Basically, because international funds are tied to the sustainability paradigm, the interest of the Mozambican state is to promote conservation politics under this very banner.  Such funding allows national parks to function, with an administration and paramilitary rangers. Moreover, socio-economic infrastructures are created, such as schools, health posts and roads – in name of the party-state, and under the close supervision of central and local party-state representatives. In that sense, the neoliberal sustainability narrative, that promotes a state roll-back, ironically achieves the opposite.

More than a focus on sustainability through the Sustainable Development Goals, the current debate in Mozambique is rather about the objective of a “Green Economy”, which has been adopted in the government strategy for 2015-2019. According to the government, it consists of “a rational and sustainable use of natural resources through the integration of three pillars of sustainable development, that is, economic, social and environmental development” (PNUD, 2013). This echoes the neoliberal trend in the environmental sector: the promotion of “conservation” on the one hand, the insistence of “economic growth” on the other hand. These are indeed the very words of the newly elected President Filipe Nyusi, when he launched the Biofund in June 2015, a multi-million dollar conservation foundation dedicated to conservation policies and funded by international organisations and private donors.

The emphasis is thus more on the economic pillar of sustainability, and less on the social one. Nevertheless, this does not mean that sustainability is loosing ground in Mozambican politics. On the contrary, it remains a narrative broadly used, both by international and government actors, and it is still a privileged way to communicate with local populations. It is somehow part of both the development and political grammars used to liaise with local populations, who therefore are not only familiar with it, but who also prove to use it, for instance through the creation of local NGOs and associations that promote the sustainable use of natural resources, as it is the case in Limpopo and Gorongosa National Parks. This is maybe where the agency of local populations is the strongest – although most of these local NGOs and associations are mostly under the tutelage of the parks’ administration, notably in terms of the funds they can actually receive.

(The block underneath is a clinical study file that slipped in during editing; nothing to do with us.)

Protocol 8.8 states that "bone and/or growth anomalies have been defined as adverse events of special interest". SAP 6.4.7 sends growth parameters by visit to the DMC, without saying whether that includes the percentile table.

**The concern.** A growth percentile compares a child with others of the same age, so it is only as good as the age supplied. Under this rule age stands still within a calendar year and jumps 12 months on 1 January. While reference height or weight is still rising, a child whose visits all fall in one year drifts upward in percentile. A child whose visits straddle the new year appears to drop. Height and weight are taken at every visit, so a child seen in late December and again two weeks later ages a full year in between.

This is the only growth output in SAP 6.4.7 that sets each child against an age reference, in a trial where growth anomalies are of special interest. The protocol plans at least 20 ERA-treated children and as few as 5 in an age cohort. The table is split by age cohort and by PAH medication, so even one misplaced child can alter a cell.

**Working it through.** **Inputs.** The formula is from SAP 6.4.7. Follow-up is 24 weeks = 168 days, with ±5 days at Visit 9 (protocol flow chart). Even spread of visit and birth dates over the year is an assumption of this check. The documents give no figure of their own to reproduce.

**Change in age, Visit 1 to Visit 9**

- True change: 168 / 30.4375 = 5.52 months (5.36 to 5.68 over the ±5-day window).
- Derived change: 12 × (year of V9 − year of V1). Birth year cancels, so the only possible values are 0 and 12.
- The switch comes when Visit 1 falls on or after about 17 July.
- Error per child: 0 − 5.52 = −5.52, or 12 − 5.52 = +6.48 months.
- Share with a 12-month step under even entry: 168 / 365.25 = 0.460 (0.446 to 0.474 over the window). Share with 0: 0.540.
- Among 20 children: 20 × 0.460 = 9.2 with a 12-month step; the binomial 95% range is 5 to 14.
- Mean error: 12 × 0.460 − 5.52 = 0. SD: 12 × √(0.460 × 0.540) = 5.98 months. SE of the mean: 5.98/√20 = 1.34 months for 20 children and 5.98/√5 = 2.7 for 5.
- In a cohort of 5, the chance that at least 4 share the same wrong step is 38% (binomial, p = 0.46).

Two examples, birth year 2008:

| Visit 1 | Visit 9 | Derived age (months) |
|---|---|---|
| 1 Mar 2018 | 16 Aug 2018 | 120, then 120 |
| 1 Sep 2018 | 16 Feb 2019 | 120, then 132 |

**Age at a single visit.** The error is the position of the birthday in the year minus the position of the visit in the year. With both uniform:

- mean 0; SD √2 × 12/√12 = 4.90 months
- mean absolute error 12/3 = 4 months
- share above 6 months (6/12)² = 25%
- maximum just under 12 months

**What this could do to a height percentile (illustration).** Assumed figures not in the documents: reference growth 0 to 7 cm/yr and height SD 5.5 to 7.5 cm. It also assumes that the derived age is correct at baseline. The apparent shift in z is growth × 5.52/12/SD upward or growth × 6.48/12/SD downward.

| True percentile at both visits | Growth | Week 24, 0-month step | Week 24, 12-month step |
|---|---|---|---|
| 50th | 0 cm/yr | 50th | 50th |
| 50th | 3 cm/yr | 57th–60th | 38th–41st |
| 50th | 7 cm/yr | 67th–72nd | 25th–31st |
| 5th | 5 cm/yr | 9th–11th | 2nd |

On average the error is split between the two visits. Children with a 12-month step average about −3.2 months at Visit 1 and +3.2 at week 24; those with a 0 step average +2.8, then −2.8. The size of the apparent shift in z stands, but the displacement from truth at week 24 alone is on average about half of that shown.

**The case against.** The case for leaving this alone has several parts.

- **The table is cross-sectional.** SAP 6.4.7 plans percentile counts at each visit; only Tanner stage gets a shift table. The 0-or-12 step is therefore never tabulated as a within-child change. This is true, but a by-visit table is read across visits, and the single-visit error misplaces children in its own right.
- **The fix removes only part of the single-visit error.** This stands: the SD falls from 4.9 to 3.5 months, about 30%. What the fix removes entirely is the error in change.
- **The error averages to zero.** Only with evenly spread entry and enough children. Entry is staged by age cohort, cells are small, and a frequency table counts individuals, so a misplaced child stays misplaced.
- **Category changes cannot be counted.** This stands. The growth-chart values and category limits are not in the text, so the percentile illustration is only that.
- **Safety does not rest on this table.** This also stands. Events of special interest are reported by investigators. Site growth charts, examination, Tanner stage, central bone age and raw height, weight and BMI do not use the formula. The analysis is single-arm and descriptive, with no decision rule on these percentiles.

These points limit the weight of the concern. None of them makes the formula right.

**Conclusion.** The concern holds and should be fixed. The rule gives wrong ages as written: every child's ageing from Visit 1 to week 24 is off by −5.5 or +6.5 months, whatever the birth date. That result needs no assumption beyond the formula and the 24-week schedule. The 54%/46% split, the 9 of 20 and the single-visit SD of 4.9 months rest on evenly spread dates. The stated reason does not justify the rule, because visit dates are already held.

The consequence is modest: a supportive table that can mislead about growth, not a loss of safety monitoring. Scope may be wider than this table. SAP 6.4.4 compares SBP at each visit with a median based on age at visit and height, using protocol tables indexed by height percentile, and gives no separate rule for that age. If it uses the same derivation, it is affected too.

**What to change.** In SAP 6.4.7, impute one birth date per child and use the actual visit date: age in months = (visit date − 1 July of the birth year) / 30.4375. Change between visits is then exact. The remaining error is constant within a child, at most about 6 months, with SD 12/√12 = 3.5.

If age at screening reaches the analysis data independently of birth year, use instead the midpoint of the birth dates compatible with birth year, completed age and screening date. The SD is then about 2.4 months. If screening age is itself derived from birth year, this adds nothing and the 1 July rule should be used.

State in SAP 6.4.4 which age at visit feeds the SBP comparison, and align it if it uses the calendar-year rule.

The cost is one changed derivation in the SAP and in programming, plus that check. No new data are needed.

(1) International Union for Conservation of Nature
(2) KfW funded the project from 2002; the third phase was supposed to begin in 2009 and was then postponed to late 2011, when the project faced important delays due to a lack of clarity regarding the conditions and locations the households could be resettled.
(3) Convention on International Trade in Endangered Species of Wild Fauna and Flora
(4) Convention on Biological Diversity
(5) See the UNDP website: www.mz.undp.org/content/dam/mozambique/docs/Millennium_Development_Goals/UNDP_MOZ_POST2015_CONSULTATION%20REPORT%20-%20MOZAMBIQUE.pdf


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About the author

Rozenn N. Diallo is a post-doc fellow at Montreal University. She completed her PhD at the Political Institute of Bordeaux in 2013, and was a research fellow at Oxford University in 2011-2012. Her research is about environmental politics in Africa, with a focus on Mozambique. Her current work investigates governance and transnational policymaking in Africa in the context of an international aid regime. Her PhD thesis will be published at Karthala Editions at the beginning of 2016.

This paper was written as part of the project "Post 2015 - Everything Better? African Perspectives on Global Challenges!" carried out by AfricAvenir International in 2014/2015. Read more about the project results here.

With support of the Landeszentrale für Entwicklungszusammenarbeit (LEZ) and Engagement Global.